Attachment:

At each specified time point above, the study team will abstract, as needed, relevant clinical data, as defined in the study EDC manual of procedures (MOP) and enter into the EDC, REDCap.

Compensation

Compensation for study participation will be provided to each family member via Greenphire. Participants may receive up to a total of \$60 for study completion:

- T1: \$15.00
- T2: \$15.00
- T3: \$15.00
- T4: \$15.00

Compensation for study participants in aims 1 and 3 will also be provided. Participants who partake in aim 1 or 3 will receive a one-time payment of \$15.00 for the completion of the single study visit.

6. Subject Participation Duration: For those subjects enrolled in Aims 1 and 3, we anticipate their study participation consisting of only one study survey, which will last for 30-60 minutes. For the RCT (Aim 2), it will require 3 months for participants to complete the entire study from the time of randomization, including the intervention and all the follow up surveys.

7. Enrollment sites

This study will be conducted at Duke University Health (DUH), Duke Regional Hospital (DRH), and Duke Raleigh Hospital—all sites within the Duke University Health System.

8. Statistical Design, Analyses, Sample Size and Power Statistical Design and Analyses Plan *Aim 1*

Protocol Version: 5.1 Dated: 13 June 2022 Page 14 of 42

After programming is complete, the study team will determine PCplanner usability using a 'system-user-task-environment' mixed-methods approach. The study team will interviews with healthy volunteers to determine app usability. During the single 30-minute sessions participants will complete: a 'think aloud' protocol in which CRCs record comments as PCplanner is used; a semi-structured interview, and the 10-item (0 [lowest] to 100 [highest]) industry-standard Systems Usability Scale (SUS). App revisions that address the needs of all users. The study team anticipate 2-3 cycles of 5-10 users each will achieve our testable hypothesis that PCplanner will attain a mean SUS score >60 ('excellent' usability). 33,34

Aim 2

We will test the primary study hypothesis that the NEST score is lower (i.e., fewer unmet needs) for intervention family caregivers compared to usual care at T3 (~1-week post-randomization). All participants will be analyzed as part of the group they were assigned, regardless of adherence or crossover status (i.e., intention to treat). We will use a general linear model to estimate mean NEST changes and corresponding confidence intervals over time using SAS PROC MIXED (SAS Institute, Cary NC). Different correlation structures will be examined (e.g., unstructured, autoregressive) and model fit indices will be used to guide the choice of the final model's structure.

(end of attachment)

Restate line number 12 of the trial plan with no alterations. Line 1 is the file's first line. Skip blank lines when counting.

8. Statistical Design, Analyses, Sample Size and Power Statistical Design and Analyses Plan *Aim 1*